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Minnesota Rejects Informed Consent and Waiting Period Bill

The Minnesota Senate Committee on Health and Family Security rejected a bill that would have required women seeking abortions to review state-mandated materials and wait 24 hours before having the procedure. The bill would have placed onerous restrictions on women’s access to abortion, forcing them to obtain biased information, such as, “when medically accurate,” the risk of infertility or breast cancer. Experts with the National Cancer Institute, the American Cancer Society, and major universities agree that no link between abortion and breast cancer has been established. In addition, significant medical research shows that abortion does not increase the risk of infertility. The Minnesota Medical Association opposed the anti-abortion measure, saying, “This is not required for any other medical procedure. This is a very dangerous precedent and is simply not necessary”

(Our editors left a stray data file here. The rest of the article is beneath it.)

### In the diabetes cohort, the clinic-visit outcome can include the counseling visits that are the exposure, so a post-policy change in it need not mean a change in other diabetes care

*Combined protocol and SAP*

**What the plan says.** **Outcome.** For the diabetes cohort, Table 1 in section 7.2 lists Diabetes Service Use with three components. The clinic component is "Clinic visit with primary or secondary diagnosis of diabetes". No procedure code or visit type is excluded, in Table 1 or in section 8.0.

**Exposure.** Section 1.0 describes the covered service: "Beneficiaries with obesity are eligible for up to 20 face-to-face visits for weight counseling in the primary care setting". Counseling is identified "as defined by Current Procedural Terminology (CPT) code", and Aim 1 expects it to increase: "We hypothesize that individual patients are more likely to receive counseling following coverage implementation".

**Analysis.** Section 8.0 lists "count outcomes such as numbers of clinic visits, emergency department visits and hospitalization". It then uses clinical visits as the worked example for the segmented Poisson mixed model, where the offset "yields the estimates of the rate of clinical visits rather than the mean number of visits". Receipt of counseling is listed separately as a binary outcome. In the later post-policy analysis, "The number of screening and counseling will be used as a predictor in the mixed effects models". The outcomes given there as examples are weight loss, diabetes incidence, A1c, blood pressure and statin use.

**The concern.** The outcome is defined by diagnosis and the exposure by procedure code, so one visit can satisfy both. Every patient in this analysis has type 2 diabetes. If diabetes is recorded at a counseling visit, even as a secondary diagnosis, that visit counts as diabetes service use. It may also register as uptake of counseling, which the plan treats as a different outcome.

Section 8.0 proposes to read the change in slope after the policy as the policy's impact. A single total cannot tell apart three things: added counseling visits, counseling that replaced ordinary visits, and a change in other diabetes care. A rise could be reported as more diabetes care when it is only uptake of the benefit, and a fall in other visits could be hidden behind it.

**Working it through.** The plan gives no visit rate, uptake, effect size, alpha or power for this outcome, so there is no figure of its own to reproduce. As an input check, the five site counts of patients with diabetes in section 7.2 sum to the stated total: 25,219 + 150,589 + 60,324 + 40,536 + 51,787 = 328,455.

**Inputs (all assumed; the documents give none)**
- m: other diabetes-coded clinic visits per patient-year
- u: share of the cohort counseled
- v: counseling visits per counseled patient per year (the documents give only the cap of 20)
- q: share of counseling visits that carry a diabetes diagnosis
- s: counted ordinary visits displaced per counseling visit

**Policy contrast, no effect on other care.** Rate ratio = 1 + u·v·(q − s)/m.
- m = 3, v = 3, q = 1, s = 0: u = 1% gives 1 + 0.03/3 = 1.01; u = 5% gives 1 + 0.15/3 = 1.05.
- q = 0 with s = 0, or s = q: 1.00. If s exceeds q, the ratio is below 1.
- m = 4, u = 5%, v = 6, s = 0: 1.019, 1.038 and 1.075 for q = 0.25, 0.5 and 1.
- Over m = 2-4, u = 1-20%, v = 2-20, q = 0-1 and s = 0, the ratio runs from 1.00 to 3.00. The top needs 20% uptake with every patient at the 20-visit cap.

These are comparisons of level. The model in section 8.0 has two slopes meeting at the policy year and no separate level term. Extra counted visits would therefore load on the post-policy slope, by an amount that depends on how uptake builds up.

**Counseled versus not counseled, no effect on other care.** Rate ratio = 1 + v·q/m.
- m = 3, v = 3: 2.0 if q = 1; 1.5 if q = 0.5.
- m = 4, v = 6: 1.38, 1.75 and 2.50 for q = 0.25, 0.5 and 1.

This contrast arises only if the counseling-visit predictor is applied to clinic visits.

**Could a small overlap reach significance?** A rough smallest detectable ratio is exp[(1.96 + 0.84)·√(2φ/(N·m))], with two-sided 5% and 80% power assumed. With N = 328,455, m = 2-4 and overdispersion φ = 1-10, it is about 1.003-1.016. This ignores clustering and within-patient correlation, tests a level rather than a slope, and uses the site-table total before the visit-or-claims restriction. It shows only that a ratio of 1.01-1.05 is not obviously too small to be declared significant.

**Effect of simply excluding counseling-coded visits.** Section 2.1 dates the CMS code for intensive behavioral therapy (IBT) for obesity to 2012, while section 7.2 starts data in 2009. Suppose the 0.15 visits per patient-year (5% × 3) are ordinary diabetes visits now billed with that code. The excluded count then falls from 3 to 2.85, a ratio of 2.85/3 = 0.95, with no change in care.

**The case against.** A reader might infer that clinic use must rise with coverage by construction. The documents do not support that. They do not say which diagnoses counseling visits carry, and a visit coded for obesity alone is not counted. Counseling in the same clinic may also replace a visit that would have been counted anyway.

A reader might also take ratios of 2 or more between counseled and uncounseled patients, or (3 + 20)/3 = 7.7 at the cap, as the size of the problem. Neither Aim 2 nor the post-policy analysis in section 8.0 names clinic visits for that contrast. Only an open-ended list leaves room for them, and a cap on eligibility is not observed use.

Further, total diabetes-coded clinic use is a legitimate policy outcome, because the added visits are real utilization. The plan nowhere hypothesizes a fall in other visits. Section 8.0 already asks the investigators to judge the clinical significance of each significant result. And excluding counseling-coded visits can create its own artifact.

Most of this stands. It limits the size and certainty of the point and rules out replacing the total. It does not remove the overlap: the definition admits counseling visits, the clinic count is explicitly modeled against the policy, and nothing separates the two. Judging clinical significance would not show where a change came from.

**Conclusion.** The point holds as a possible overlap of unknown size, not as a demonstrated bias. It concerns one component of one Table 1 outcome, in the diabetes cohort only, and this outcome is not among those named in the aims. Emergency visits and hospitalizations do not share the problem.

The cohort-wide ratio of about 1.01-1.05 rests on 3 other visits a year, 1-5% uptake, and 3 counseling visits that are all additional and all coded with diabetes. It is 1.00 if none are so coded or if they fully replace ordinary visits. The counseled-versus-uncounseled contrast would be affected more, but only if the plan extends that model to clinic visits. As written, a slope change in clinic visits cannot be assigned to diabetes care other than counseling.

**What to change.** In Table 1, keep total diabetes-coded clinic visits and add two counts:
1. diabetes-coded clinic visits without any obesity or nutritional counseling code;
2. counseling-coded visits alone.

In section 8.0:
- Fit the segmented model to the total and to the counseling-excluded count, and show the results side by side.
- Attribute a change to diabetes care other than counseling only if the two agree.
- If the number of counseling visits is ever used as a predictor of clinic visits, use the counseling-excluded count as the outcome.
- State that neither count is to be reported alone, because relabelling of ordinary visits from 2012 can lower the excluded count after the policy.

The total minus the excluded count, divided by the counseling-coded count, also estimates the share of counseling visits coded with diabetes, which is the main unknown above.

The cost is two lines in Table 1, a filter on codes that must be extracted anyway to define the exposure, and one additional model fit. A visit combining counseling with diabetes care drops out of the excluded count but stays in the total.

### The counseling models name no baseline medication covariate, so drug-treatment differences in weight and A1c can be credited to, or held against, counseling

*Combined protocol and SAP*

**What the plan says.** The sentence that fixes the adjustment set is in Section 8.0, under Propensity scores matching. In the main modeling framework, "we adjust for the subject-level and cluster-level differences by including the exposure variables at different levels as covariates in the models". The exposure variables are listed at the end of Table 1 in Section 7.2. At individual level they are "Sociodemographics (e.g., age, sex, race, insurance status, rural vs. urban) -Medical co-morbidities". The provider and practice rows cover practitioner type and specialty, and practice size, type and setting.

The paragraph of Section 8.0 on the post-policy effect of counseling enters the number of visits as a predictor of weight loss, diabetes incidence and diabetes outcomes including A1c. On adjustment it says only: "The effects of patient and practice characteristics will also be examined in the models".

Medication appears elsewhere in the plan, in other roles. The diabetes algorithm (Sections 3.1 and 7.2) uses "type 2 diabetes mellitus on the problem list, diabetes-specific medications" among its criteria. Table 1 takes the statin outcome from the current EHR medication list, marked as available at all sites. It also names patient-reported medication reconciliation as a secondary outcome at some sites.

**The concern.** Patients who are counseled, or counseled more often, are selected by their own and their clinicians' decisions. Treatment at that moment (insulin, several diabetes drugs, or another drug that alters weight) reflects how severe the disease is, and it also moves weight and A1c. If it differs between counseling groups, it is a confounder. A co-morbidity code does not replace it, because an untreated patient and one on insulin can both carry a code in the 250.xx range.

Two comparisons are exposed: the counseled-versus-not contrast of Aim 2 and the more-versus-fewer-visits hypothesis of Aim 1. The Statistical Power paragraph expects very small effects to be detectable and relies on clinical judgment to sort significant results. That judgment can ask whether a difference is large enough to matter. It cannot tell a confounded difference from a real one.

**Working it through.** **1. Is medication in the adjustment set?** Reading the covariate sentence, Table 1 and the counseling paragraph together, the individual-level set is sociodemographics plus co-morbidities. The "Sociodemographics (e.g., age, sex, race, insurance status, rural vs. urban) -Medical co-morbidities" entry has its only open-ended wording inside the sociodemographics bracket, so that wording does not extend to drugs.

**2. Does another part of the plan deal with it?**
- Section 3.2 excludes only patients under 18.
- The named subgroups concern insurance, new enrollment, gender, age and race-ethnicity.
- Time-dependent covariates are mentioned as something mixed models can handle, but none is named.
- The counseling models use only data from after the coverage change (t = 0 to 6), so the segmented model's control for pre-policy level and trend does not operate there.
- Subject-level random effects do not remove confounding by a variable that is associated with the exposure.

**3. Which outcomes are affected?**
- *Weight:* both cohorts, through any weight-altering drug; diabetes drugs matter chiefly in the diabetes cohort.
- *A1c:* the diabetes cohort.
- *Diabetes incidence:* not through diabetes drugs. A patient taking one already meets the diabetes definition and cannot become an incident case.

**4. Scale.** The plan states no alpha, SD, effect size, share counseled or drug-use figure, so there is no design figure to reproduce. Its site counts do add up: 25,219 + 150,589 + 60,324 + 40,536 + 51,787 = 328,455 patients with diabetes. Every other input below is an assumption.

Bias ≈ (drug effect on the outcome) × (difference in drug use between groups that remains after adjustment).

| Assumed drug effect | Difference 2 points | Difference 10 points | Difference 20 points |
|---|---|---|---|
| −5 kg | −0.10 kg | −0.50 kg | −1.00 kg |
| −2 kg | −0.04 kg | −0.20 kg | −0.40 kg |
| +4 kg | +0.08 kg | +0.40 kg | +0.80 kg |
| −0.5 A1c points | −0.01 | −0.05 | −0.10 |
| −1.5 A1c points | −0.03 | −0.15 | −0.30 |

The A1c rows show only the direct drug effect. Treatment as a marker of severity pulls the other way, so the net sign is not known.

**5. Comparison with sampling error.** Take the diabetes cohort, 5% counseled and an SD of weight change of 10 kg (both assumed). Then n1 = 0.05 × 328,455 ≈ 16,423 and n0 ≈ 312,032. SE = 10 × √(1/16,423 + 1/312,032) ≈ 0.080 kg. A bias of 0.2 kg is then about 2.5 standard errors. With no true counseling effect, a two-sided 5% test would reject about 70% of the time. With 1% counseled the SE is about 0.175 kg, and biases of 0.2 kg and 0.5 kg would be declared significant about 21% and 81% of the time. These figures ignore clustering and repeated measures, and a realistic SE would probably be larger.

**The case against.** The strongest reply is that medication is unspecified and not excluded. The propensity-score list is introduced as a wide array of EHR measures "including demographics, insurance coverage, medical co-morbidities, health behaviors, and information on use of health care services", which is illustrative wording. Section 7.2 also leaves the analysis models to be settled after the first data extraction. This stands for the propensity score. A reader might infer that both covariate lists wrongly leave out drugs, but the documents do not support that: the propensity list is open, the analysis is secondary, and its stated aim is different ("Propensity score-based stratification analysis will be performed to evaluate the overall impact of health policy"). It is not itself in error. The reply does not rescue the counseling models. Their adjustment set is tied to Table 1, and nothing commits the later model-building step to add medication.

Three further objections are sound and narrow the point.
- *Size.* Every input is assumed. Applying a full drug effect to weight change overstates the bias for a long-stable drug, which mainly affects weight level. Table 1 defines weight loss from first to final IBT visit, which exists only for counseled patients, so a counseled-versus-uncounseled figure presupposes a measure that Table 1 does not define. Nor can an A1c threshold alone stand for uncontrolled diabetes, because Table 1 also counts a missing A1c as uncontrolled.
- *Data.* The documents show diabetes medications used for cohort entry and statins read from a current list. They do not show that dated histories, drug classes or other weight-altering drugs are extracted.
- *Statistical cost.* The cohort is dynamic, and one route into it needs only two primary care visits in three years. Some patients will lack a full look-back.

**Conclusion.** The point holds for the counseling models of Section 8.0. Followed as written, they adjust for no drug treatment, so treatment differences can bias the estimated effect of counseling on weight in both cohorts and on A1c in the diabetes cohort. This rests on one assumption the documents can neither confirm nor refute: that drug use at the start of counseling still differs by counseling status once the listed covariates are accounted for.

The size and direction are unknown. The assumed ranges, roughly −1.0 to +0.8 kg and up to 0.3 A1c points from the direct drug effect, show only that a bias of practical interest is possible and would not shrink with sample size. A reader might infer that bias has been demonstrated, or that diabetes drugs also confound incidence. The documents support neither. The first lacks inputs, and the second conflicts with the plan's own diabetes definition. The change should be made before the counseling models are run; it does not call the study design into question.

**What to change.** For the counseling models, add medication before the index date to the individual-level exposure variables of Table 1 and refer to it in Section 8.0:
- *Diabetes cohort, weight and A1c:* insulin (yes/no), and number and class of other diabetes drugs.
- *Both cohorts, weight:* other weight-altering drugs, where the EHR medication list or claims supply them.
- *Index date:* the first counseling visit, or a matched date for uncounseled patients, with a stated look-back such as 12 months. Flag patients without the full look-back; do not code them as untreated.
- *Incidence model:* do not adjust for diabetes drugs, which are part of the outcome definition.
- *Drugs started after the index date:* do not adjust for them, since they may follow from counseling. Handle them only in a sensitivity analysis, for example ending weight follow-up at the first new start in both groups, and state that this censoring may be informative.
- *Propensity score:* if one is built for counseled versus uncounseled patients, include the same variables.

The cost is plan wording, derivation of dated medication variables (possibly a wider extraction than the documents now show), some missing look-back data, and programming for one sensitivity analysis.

According to NARAL’s 2001 Who Decides? A State-by-State Review of Abortion and Reproductive Rights, 19 states have mandatory waiting period laws on the books. These laws are enforced in 15 of those states, and have been declared unconstitutional in three. Thirty states have informed consent laws, and last year 2 were been declared unconstitutional.

Sources:

Kaiser Daily Reproductive Health Report - April 6, 2001 and NARAL, Who Decides? A State-by-State Review of Abortion and Reproductive Rights - 2001 and National Abortion Federation, ÒAbortion and Breast CancerÓ and ÒSafety of AbortionÓ

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